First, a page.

Many actresses seek to prove their acting chops by removing their makeup, frumping their wardrobes, and otherwise de-emphasizing their most glamorous assets in roles that call for them to emote high drama while being noble. In BAD TEACHER, Cameron Diaz slathers on the eyeliner and lipstick, hikes her tight skirts to dizzying heights, and wipes the screen with her co-stars while scheming, manipulating, and otherwise conniving to get the breast implants that will propel her titular character, Elizabeth Halsey, via marriage, into the life of wealth from which she was so abruptly banished. While there are problems with choppy editing, uncertain continuity, and a failure to maintain a consistent tone, Diaz is never less than exhilarating in a guilty pleasure way, even when hunched over her desk with an expression of glazed, disheveled contempt. Actually, especially then.
The contempt is for her situation, which is back teaching at John Adams Middle School when her rich fiance breaks their engagement. Left to fend for herself, she returns to regroup and ponder her next move. That might be the new substitute Scott (Justin Timberlake), a fresh-faced and geeky boy-man from a family with money. She kills time showing education-themed movies to her class, ignoring responsibility, and working unexpected angles to raise the cash she needs for the surgery that will move her back to the good life.
The story is clever enough to pit her against another scheming manipulator in the person of Miss Squirrel (Lucy Punch), a perky fellow teacher who is, at heart, no more noble than is our Ms. Halsey, but is far less effective, not to mention far less intelligent, and, damnably, far less interesting. And this, too, is a bold move, making XXX not just amoral, but also easily the most interesting character in the story, as well as smart. Very smart. Like Shakespeares Richard III, cutting a wide and bloody swath through the heirs between him and the English throne, Elizabeth is so up front about what she wants, so pure in her intentions, so at peace with her methods, and so delighted with her ability, it is impossible not to be on her side. Even when shes lobbing dodgeballs at students who arent performing up to their potential. Miss Squirrel, ably played on the edge of neuroses by Punch, doesnt stand a chance.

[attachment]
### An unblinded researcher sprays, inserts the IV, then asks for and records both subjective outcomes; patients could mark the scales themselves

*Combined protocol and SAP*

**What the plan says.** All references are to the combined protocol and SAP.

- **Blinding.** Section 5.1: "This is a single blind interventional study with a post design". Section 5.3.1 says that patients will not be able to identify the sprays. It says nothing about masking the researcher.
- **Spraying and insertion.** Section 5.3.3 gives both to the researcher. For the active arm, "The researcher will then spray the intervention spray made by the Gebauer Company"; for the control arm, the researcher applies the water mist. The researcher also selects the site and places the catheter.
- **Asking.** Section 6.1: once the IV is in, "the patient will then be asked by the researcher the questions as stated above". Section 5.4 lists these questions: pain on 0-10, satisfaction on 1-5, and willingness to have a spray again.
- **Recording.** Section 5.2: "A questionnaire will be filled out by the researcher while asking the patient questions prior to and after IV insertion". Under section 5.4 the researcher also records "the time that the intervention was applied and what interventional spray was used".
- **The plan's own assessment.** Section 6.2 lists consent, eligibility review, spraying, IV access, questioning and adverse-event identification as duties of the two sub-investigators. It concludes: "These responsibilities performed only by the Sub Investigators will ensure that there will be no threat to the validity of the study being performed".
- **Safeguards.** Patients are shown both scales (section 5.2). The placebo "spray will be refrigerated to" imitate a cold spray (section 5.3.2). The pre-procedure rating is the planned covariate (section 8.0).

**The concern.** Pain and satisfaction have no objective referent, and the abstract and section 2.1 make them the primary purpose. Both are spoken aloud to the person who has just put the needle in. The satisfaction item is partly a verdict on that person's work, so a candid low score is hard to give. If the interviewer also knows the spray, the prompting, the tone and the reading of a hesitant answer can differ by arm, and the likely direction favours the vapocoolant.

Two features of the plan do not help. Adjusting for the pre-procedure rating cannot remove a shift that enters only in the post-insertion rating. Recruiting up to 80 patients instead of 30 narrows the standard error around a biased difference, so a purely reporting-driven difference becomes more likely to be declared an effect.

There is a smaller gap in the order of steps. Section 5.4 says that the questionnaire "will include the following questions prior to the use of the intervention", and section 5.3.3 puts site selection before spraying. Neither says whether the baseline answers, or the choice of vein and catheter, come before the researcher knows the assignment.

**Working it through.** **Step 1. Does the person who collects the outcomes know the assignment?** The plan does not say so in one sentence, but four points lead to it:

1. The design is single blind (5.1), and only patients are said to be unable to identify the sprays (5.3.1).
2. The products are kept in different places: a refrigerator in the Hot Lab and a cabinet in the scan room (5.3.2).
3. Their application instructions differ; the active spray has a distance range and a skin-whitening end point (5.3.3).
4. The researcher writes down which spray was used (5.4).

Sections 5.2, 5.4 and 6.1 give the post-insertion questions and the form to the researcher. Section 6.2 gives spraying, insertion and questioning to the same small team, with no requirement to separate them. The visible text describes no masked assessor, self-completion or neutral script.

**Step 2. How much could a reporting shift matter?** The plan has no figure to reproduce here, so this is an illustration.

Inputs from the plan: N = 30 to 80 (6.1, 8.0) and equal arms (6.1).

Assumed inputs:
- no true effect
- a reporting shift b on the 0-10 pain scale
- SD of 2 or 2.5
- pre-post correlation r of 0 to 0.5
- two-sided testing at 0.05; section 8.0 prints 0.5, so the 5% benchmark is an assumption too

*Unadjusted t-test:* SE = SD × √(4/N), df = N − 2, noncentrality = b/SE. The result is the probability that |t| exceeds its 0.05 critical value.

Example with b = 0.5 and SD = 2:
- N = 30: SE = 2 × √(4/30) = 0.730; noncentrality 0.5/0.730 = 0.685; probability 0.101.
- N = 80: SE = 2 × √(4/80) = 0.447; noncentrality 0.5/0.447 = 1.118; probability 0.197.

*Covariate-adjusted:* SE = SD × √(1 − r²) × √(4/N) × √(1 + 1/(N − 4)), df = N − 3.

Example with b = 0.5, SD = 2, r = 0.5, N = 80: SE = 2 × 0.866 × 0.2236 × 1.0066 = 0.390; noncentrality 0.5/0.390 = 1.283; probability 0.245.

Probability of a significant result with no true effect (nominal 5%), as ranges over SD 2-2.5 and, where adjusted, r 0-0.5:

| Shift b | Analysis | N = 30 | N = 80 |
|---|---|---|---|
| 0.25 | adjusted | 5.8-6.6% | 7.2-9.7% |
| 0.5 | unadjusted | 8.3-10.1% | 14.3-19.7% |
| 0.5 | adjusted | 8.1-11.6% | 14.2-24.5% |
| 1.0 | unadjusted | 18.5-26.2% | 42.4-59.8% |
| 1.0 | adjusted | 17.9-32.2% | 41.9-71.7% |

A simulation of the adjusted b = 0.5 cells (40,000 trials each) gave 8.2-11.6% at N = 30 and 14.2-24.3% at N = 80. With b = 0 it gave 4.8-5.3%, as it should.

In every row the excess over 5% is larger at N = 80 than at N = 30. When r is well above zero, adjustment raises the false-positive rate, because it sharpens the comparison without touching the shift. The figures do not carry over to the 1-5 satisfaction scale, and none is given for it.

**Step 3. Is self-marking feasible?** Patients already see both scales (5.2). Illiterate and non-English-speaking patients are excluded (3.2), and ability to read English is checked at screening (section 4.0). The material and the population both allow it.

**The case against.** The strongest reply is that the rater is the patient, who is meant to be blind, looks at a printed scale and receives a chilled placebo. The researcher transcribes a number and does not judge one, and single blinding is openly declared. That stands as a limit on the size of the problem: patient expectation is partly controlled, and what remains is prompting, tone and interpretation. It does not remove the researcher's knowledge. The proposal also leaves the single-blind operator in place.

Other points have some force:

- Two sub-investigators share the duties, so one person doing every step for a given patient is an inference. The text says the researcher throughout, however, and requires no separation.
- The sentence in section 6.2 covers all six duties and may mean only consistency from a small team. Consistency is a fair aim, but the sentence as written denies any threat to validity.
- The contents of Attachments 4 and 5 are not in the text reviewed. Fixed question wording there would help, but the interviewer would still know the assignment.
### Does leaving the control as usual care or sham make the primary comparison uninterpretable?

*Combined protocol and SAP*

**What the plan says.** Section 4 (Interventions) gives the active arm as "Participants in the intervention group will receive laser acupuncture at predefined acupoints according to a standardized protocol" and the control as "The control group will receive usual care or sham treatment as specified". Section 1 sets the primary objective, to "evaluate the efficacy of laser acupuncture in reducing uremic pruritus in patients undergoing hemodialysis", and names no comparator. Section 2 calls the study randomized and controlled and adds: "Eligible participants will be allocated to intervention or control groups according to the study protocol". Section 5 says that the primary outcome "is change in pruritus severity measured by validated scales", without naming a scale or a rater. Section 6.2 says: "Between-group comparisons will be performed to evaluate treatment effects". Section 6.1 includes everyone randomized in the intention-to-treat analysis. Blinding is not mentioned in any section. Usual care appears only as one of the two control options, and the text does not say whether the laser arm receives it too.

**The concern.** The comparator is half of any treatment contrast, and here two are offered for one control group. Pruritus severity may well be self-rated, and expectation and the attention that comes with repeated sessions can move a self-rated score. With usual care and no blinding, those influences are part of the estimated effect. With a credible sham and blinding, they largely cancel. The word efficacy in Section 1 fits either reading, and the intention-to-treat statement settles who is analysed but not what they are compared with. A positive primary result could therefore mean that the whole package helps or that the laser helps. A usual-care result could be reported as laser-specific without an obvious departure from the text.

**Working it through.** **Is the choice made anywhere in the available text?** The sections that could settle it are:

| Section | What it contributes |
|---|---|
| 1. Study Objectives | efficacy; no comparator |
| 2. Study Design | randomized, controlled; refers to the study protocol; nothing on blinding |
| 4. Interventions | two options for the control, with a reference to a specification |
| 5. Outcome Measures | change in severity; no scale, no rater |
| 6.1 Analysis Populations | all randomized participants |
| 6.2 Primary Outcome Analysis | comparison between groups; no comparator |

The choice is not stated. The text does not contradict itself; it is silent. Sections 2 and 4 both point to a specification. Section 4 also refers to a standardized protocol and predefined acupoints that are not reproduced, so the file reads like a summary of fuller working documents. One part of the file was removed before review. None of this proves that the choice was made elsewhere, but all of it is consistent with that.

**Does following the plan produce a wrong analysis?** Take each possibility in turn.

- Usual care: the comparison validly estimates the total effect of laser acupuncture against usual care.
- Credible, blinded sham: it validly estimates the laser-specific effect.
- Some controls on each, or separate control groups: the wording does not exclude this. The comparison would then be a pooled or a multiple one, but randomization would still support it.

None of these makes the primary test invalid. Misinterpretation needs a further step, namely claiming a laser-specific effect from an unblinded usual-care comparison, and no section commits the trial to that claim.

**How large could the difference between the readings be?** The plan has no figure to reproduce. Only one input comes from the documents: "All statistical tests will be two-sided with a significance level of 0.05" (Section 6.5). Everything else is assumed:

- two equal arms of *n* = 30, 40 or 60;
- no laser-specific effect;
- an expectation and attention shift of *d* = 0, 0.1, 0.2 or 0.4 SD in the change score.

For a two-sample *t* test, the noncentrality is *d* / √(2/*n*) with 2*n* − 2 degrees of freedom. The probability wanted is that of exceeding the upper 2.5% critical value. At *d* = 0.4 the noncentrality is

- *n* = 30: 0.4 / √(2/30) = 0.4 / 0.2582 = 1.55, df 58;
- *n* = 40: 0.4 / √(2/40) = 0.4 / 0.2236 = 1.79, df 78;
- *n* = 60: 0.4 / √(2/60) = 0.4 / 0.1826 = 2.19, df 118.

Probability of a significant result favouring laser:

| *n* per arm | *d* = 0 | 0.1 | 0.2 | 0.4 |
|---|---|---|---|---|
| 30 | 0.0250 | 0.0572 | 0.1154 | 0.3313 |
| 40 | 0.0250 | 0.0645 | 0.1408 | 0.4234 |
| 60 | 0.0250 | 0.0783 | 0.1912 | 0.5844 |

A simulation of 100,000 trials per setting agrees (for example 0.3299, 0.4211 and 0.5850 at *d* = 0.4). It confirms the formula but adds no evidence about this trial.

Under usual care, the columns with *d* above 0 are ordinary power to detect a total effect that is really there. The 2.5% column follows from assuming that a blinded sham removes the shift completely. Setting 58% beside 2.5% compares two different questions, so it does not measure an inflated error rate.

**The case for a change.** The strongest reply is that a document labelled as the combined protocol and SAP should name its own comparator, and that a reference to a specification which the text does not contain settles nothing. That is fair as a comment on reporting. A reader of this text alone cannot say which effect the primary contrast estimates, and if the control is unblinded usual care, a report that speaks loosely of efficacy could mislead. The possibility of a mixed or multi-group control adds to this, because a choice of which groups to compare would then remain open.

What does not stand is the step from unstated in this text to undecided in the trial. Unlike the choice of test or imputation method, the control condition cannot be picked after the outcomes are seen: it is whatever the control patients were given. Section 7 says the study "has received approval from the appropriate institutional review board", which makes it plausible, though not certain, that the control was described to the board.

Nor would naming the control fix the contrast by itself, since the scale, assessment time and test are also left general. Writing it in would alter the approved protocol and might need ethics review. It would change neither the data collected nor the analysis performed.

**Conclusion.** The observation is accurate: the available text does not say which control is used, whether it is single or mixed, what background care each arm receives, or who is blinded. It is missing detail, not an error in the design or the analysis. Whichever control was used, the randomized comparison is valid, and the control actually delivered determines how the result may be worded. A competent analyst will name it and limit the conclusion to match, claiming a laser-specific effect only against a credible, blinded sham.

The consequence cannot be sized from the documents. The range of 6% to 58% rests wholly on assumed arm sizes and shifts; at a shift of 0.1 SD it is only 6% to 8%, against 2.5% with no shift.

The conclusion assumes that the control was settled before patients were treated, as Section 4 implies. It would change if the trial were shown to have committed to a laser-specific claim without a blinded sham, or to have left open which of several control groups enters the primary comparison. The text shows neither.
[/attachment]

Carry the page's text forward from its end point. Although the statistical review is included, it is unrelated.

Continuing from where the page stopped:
The stunt casting of Diazs ex-boyfriend Timberlake as Elizabeths prey pays off. The chemistry may not be of the simmering or sultry nature, his character is the antithesis of sexuality, but the comedic give and take makes for a perfect pairing. Jason Segal has a savvy irony as the paunchy gym teacher who sees Elizabeth for the human wreckage that she is, but still wont take no for an answer from her when he cant resist her. Phyllis Smith turns a one-dimensional and dithering marshmallow into an interesting study in the conflict between desire and convention, Henry Michael Higgins, is the dolphin-obsessed but otherwise disengaged principal, and they are supported by the usual gaggle of kids found in flicks set in a middle school, played by actors who avoid cutesiness and given a script that sets them up perfectly for the bald truth Elizabeth dumps on them with matter-of-fact disengagement in place of the usual cheery esteem-boost called for by curriculum and compassion.
Raunchiness abounds, along with a dedication to comedy that is boisterously, joyously cringe-worthy. If anything, it doesnt go far enough as the film, if not Elizabeth, suddenly grows a conscience of sorts, and goes more warm and fuzzy than it should. Diaz, to her credit, takes it in stride, keeping a raspy edge even when called upon to be, horrors, nice.
There is probably a cut of BAD TEACHER out there somewhere with an alternate ending. And more jokes that are so wrong that they are nothing but right. Heres hoping the DVD will include them.